“It’s not easy. We are working in some schools and youth clubs and all the rest, and we are working hard. This year, our average league attendance is about 600, which is quite good. It was about 300 last year, so it’s doubled. We’re working hard at that but it will take time to build an atmosphere and a fanbase.

“We added a second stand that seats about 280 for the play-offs last year, so we have got about 780 seats – which means our average crowd can all get in undercover, which I think is a plus. Whether it’s companies or sponsors we’re seeking, or supporters, we are out and about in the local community and trying to entice them out.

“Saturday is a great occasion to reward our sponsors that have been with us for a long time, and also we have got a couple of new guys who are interested because we are playing Hearts, so you never know – we might entice them to come back. We have got absolutely nothing to lose against Hearts and we just want to make sure that all the players, fans, staff and volunteers have a fun day. It’s very much a free hit.”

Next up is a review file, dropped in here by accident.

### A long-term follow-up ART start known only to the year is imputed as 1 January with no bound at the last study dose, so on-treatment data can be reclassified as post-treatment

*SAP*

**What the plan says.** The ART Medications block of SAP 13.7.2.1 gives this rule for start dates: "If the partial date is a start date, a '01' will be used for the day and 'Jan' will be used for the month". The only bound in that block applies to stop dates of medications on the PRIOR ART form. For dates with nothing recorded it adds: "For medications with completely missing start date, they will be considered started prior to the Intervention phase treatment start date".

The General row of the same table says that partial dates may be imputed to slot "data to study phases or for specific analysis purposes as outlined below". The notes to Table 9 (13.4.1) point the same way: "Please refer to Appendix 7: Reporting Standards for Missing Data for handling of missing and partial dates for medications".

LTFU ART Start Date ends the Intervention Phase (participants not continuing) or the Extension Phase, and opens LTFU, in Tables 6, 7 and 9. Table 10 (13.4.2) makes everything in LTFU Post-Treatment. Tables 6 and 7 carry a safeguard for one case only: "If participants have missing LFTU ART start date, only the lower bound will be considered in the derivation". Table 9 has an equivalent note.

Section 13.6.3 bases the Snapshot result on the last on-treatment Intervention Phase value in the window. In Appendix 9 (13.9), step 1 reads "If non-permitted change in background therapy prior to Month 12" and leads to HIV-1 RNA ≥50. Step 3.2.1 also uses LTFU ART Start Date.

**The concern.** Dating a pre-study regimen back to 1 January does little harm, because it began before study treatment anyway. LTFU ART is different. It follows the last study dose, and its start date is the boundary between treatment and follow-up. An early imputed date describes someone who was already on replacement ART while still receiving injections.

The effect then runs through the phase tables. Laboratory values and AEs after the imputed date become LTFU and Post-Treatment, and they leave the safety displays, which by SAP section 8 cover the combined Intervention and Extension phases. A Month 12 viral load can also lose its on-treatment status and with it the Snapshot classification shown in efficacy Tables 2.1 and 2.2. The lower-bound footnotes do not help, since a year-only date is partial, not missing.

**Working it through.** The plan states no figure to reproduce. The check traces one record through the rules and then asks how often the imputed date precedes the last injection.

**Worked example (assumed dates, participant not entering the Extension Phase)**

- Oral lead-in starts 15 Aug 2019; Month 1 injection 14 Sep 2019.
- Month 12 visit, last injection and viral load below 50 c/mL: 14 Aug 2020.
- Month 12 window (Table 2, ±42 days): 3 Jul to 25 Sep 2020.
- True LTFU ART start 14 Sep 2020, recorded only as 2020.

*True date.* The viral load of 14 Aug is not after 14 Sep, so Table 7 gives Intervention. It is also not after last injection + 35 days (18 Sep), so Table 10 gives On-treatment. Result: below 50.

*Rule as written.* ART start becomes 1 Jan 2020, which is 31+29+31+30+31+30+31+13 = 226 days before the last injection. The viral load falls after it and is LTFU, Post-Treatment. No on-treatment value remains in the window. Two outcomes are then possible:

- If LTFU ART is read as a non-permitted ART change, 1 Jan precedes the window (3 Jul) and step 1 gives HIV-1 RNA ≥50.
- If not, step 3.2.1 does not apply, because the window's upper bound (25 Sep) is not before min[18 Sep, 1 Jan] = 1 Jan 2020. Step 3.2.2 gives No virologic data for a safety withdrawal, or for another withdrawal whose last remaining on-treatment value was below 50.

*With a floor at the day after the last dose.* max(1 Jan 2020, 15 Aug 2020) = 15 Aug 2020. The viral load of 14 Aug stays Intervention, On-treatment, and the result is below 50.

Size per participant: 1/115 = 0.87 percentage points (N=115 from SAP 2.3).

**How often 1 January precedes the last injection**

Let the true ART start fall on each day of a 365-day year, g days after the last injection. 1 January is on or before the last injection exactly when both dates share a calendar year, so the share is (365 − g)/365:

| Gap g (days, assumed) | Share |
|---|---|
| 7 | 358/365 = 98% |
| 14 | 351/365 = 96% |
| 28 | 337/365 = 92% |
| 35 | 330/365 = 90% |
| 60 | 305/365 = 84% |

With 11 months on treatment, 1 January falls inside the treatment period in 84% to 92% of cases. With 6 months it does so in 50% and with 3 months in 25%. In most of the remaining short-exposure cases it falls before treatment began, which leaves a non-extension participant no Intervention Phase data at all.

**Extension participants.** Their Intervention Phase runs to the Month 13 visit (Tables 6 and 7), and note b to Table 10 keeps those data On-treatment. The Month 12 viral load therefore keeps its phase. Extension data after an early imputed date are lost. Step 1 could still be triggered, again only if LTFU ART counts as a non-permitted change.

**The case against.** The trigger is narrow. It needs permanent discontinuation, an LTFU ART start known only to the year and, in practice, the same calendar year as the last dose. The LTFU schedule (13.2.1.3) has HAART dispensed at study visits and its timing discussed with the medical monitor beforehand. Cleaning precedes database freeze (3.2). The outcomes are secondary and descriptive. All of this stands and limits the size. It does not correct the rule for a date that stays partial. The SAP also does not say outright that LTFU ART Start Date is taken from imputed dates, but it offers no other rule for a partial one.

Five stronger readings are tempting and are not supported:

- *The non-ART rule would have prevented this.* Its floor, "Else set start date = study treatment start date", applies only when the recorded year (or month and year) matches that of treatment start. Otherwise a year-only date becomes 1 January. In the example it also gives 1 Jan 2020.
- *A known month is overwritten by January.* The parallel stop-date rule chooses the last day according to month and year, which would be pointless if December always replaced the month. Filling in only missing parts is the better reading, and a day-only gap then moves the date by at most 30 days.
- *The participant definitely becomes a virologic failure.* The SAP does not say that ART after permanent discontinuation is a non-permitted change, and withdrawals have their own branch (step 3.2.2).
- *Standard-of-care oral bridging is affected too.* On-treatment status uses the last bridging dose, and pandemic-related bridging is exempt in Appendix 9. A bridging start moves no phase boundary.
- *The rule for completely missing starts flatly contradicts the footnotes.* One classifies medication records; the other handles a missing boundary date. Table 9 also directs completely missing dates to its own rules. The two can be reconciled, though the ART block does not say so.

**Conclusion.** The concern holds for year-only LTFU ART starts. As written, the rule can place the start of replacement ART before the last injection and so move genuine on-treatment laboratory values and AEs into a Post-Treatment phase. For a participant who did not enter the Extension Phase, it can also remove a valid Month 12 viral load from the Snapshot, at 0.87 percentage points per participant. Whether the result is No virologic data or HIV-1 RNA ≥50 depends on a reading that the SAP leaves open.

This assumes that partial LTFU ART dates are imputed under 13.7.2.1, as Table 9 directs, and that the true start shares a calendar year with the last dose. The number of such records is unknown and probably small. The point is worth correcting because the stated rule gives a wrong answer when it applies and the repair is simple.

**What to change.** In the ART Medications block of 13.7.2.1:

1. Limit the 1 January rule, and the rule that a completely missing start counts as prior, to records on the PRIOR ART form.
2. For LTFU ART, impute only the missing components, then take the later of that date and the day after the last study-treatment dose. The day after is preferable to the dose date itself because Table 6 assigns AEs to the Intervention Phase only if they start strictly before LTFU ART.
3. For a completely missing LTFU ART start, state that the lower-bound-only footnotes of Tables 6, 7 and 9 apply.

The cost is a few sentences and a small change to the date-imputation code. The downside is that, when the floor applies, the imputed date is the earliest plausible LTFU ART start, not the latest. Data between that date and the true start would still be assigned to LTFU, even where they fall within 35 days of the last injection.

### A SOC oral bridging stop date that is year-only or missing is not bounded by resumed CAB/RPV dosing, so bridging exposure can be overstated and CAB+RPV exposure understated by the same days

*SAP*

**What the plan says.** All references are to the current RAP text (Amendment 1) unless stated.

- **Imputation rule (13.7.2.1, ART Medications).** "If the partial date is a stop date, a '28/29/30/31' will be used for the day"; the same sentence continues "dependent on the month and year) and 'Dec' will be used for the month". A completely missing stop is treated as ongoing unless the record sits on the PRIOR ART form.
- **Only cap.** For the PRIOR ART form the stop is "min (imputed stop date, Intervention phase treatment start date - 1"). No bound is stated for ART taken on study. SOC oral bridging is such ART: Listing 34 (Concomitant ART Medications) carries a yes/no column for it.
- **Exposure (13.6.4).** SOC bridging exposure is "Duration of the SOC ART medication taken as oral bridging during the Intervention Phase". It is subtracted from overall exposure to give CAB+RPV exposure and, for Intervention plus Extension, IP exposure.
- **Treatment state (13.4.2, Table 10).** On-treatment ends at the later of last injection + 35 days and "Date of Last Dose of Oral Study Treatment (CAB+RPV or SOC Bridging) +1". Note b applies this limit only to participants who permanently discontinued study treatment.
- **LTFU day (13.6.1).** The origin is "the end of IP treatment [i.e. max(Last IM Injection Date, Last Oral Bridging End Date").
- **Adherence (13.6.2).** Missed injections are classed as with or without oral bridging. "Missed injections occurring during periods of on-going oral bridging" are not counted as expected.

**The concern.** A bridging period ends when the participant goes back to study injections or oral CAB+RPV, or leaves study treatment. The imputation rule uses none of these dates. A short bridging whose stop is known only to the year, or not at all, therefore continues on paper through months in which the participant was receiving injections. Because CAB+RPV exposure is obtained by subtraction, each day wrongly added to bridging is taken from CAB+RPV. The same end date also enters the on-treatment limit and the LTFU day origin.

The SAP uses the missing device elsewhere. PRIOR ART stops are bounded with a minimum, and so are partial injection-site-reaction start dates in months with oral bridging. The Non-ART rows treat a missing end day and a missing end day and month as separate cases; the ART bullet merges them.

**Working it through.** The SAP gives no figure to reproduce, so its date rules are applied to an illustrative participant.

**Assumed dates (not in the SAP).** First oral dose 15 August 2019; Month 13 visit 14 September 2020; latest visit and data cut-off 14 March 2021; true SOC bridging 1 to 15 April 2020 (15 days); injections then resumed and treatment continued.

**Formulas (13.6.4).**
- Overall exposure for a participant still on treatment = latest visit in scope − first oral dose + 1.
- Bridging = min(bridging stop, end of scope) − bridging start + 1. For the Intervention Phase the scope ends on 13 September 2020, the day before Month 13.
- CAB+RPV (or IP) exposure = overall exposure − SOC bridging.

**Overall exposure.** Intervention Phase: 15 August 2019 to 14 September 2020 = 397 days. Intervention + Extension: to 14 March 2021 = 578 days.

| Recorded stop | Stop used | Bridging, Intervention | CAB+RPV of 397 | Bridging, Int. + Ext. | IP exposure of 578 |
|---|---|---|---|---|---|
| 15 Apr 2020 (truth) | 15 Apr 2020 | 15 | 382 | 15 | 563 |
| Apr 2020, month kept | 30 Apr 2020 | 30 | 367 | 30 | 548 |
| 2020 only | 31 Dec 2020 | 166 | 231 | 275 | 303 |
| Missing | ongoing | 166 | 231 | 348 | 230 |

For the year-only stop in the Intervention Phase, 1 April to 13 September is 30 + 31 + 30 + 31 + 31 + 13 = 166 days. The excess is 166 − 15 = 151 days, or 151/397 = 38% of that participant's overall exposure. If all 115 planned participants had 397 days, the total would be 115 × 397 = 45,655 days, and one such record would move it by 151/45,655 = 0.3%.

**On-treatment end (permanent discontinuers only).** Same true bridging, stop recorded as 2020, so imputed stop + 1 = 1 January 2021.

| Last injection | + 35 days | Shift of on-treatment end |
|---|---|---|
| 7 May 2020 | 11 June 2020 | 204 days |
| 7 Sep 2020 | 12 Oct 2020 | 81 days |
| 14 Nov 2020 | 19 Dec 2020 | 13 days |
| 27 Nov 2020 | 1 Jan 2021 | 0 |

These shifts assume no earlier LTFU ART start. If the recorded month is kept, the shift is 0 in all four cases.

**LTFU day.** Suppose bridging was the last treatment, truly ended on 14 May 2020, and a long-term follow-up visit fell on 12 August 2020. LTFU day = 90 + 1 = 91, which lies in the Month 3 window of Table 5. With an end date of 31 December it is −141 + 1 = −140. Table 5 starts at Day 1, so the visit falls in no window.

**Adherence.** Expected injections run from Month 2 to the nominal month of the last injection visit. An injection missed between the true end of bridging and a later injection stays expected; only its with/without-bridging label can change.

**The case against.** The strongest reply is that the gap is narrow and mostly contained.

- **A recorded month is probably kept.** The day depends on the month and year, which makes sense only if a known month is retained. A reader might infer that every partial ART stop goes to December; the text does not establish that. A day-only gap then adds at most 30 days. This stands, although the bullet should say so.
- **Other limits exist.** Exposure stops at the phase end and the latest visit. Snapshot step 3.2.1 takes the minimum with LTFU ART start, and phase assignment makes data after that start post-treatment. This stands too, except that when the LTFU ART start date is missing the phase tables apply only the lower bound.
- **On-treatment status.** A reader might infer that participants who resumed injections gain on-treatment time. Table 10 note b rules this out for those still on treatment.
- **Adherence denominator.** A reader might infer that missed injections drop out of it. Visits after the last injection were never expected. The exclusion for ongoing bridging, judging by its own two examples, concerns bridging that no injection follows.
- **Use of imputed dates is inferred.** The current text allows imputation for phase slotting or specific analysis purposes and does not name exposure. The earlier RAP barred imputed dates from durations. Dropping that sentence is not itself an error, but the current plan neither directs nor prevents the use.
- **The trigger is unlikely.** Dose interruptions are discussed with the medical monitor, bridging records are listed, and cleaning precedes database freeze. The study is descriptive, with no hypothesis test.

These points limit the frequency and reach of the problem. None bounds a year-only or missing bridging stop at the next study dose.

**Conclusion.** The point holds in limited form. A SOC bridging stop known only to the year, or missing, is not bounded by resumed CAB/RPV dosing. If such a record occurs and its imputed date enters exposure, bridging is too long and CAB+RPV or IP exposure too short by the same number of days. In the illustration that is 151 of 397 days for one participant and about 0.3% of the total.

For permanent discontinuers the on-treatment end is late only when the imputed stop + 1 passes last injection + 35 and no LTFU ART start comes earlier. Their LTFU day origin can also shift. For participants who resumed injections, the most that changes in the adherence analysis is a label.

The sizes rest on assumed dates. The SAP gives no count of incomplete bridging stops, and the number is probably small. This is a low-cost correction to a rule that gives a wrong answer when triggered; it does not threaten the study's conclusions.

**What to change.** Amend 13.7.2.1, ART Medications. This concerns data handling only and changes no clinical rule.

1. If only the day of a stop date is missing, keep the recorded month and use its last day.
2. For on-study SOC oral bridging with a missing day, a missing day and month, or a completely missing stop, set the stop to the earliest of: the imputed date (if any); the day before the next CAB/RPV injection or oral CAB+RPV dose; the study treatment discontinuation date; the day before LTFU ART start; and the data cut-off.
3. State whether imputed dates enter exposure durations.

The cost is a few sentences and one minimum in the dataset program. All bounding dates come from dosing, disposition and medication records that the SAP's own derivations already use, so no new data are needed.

Graham and Samuel are under no illusions about the scale of the task that awaits them. The odds aren’t all that much better than when King Leonidas and his 300 Spartan hoplites faced the million-strong Persian army at Thermopylae in one of history’s great last stands, and they will approach it with a similar sense of resolve. But with one crucial difference – this is no last stand. For The Spartans, a club on the rise, one suspects that this is merely the beginning.